MusicalNorth WestReview

Claus The Musical – The Lowry, Salford

Reviewer: Jo Beggs

Book: Simon Warne

Music & Lyrics: Andy Collyer

Writer: L. Frank Baum

Director: Kate Golledge

Frank Baum’s The Life and Adventures of Santa Claus has seen a string of adaptations in film, anime and graphic novels since its 1902 publication, perhaps in an attempt to replicate the success of the spin-offs from The Wonderful Wizard of Oz. It’s an equally strange fantasy story with many parallels to Baum’s earlier novel, in which a human finds themself in a strange world, adventures into the unknown and where everyone learns lots of lessons along the way.

In this case it’s Santa Claus, turning up out of nowhere in the Forest of Burzee, a supposedly abandoned baby. Burzee is the domain of the immortals – fairies, Nymphs, Knooks and the evil invisible Awgwas. As we all know, magical creatures love to dabble in the human world, and the Nymph Necile manages to convince the Fairy King Ak to let her adopt the child. Clause grows up to be an adventurous and thoughtful young man, keen to leave the forest and find out what’s beyond it, so Ak takes him off around the world. It’s the first of his many circumnavigations.

This world premiere production of Claus The Musical sticks closely to much of the original story. As such it’s a strange and rather un-Christmassy seasonal offering, much of it taken up with origin story. It’s a good way through the second half by the time we see the Santa Claus we all love – red coat, sack of toys, sledge, reindeers and all. It’s also quite a complicated tale, with lots of fast-paced narrative squeezed in between largely forgettable songs.

On top of this, the design and direction are far too fussy. The set seems too big for the stage. Much use of flowing fabric to represent weather and shelters, webs constructed with ribbons, shadow puppetry on sheets strung between poles, and lots of unnecessary business with torches leads to chaotic tangling and the large cast seeming to fight for space. Add to this some half-hearted puppetry, and there’s just too much going on. If the inventive ideas that have gone into the show were streamlined they would have so much more impact. When part of the set and a ladder are transformed into a sleigh in the second act, for example, it’s a complete delight.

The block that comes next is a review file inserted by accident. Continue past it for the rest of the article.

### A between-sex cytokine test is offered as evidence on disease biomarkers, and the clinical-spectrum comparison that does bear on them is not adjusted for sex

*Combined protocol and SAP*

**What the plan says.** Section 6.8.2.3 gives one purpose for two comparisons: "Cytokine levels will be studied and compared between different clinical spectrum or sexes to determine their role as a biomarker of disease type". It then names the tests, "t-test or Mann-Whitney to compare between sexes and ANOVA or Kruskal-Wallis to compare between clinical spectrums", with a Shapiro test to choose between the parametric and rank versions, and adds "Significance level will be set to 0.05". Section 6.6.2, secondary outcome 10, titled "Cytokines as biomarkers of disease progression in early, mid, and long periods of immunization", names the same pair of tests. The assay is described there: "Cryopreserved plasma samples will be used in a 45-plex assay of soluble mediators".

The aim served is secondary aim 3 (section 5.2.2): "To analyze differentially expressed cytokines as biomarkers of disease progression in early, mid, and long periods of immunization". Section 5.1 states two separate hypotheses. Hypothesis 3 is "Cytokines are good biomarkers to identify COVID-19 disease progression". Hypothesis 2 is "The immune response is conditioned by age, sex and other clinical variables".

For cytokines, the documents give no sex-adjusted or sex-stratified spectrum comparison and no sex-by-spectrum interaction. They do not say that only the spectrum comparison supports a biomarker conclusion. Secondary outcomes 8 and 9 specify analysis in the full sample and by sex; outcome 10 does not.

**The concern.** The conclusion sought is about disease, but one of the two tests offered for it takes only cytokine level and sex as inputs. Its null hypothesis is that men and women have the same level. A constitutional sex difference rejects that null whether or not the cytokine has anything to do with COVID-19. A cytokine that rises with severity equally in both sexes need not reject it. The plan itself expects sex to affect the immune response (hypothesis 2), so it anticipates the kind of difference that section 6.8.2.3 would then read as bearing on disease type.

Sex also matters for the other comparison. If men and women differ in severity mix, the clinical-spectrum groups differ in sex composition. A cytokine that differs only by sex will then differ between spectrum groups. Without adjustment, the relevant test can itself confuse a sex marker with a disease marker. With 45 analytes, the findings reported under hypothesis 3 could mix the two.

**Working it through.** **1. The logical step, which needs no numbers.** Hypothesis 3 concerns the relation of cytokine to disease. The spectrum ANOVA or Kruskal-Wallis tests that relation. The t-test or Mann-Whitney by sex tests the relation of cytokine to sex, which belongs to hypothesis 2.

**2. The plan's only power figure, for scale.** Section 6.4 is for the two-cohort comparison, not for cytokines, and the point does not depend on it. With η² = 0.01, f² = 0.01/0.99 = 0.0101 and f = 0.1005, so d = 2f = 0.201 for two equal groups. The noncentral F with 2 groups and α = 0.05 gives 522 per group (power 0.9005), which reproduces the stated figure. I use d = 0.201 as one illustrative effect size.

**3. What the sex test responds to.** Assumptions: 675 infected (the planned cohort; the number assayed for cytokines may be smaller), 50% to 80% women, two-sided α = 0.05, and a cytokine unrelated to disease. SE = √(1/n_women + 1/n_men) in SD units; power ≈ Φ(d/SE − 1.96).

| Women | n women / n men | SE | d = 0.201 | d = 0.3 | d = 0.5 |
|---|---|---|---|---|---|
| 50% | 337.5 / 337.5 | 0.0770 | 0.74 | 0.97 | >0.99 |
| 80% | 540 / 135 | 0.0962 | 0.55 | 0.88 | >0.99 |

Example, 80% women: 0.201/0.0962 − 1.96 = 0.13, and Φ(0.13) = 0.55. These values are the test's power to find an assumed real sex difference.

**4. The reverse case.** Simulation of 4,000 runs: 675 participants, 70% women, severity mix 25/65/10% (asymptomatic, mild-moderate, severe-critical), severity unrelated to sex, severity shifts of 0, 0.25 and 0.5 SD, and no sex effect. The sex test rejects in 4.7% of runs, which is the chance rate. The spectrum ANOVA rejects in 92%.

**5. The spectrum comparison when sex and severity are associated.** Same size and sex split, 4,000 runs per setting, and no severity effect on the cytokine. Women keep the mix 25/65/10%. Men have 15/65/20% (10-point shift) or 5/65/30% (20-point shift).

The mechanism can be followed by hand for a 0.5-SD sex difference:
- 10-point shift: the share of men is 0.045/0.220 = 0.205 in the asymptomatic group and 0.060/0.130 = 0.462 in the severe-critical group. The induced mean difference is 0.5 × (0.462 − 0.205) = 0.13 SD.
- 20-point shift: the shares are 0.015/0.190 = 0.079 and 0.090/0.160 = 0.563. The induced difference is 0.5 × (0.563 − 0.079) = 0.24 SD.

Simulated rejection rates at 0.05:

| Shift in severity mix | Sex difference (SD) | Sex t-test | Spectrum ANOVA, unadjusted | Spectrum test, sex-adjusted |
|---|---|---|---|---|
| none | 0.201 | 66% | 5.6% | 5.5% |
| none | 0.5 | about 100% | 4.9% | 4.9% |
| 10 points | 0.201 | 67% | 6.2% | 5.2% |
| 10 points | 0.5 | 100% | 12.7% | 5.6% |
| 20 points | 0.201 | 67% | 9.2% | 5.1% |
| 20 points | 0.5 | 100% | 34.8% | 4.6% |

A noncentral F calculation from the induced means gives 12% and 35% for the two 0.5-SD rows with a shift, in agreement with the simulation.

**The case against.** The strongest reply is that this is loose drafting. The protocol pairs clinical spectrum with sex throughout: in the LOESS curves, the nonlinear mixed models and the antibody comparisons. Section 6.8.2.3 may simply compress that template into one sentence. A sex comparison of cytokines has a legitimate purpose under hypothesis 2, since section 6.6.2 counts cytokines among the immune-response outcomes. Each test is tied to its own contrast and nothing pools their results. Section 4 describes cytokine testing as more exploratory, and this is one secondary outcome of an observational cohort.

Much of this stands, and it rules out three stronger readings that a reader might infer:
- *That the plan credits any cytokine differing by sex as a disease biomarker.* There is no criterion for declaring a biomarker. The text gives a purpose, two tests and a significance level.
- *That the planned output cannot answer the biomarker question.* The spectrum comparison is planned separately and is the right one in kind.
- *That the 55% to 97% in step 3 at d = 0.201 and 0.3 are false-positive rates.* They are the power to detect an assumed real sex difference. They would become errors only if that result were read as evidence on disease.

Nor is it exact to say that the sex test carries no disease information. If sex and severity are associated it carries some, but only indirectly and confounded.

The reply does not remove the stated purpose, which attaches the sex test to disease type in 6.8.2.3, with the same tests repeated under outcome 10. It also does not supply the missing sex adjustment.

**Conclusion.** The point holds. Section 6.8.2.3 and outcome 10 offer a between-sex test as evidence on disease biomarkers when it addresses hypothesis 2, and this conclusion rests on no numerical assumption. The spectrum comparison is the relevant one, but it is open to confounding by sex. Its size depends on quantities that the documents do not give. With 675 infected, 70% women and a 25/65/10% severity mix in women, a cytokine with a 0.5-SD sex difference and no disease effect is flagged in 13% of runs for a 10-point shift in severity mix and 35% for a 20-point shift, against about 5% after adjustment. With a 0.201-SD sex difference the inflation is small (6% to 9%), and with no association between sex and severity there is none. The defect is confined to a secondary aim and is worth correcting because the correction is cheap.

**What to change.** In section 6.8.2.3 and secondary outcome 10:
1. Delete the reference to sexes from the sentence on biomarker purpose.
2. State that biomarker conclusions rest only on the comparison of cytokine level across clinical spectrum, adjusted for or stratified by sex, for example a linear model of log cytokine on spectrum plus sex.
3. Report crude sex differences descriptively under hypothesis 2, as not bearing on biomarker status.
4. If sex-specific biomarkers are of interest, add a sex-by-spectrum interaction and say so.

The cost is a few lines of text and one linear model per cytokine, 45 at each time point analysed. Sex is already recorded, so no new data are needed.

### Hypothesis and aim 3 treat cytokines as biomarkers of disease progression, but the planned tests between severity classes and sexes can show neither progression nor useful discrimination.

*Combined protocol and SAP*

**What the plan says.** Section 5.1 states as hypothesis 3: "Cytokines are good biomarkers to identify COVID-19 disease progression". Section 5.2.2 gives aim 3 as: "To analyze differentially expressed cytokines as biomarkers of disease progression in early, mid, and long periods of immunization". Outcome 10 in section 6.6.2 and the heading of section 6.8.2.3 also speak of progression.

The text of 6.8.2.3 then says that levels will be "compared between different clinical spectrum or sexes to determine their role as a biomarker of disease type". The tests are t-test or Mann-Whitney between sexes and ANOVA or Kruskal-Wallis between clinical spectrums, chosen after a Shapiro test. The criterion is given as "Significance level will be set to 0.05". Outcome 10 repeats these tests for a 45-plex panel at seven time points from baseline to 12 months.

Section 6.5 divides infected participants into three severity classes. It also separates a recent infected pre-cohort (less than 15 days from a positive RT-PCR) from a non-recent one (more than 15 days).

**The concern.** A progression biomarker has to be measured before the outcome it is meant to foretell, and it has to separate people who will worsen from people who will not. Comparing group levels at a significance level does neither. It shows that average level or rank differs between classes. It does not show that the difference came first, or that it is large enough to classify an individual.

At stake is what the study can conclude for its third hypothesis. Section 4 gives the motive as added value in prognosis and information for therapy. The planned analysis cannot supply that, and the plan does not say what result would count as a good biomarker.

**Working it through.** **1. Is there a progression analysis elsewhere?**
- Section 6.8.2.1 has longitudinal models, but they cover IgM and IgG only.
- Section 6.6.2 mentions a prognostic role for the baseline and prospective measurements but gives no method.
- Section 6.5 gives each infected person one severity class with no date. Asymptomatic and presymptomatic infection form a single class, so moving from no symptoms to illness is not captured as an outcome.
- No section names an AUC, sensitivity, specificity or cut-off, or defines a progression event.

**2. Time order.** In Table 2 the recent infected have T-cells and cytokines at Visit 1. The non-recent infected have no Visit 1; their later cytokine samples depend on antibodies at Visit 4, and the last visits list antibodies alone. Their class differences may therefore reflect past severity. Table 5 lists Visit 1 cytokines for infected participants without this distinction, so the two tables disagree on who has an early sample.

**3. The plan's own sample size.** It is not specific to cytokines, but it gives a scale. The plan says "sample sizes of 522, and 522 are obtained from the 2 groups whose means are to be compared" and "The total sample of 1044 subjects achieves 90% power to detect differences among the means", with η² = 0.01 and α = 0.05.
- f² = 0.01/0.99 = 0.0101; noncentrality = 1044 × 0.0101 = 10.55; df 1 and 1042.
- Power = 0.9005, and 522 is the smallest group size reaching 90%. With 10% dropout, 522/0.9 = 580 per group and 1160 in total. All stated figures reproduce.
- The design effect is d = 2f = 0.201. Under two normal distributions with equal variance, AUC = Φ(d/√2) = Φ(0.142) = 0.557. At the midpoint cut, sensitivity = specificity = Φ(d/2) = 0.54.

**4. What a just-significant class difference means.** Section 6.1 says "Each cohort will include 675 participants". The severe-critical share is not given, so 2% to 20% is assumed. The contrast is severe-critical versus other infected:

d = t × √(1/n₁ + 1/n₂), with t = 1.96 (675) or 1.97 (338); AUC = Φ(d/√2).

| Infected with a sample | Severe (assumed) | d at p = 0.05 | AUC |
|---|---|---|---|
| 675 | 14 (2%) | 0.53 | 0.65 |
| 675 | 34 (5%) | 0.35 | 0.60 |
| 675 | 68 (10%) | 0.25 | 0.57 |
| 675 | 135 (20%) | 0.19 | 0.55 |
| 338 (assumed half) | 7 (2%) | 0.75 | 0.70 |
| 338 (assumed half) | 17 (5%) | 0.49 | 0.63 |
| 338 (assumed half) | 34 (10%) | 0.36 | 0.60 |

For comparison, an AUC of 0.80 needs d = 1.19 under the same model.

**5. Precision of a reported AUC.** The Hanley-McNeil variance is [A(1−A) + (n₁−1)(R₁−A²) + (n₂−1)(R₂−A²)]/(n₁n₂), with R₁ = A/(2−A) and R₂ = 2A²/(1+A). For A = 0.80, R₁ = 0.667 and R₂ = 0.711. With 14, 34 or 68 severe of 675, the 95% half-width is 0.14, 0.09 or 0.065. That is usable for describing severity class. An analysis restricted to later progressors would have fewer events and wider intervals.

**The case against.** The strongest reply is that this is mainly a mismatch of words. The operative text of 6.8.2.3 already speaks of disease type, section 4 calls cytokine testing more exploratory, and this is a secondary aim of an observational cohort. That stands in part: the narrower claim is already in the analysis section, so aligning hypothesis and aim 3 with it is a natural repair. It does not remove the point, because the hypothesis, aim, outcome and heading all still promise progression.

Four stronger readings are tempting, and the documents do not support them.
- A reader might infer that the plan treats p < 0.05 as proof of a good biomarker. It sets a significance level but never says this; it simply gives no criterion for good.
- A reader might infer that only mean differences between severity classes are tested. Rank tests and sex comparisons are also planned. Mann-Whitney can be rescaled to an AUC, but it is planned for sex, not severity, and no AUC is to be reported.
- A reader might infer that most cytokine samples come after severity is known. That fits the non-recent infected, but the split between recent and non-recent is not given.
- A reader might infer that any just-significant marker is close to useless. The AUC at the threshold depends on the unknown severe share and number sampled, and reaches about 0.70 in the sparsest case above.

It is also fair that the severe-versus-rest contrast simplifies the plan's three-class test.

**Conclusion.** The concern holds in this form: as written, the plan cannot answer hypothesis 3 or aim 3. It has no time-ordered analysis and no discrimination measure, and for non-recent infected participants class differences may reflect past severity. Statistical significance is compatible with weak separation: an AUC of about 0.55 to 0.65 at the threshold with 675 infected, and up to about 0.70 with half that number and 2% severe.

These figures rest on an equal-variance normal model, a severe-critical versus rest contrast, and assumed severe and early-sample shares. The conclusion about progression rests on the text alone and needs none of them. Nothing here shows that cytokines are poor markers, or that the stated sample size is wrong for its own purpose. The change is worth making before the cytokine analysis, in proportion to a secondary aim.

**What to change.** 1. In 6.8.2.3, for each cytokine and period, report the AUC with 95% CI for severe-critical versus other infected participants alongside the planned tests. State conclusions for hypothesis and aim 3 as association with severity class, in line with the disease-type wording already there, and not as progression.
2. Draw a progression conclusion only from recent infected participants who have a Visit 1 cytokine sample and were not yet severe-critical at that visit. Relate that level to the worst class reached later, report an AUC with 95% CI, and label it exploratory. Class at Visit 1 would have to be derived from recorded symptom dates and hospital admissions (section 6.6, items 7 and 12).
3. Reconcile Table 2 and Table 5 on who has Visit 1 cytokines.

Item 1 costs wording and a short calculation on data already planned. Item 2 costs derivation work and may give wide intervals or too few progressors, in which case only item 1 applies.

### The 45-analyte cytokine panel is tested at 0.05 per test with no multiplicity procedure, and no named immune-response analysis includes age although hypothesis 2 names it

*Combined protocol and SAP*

The show is full of life-affirming stuff. It’s delivered in a rather ‘motivational meme’ kind of way but you can’t argue its validity – ‘If you’re mortal, then make the time you have count’, ‘co-operate for success’, ‘don’t cut down the forest’. It’s charming and magical, with something of a Midsummer Night’s Dream vibe – but if you’re expecting a rip-roaring Christmas show you might find all this a bit worthy.

While Chris Draper as Will Knook plays the fool a bit, and Corrine Priest delivers some wisecracks as the acerbic Fairy Queen, there’s just not enough humour in the show, and somehow, in all the clamour, the musical element also gets a bit lost. New musicals always have the challenge of winning over the audience with unknown songs, but there’s nothing here that you come out of the theatre humming. Having said that, the songs are delivered with gusto, with particular credit going to Harry Winchester as Claus and Georgie Buckland as Necile. Buckland’s vocals rise above everything and bring some lovely, if brief, moments of focus. Choreography (Lucinda Lawrence) that goes with the ensemble songs, shows how the large cast can get it together. There a few slick and hugely joyful moments of this, although not nearly enough.

There’s much to like here, but too many ideas have been squeezed in, the cast is too big, and it all ends in an unruly muddle. Most of all though, it’s just too earnest to spark the joy of Christmas.

Runs until 8 January 2023

The Reviews Hub Score

Un-seasonally earnest

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The Reviews Hub - North West

The North West team is under the editorship of John Roberts. The Reviews Hub was set up in 2007. Our mission is to provide the most in-depth, nationwide arts coverage online.

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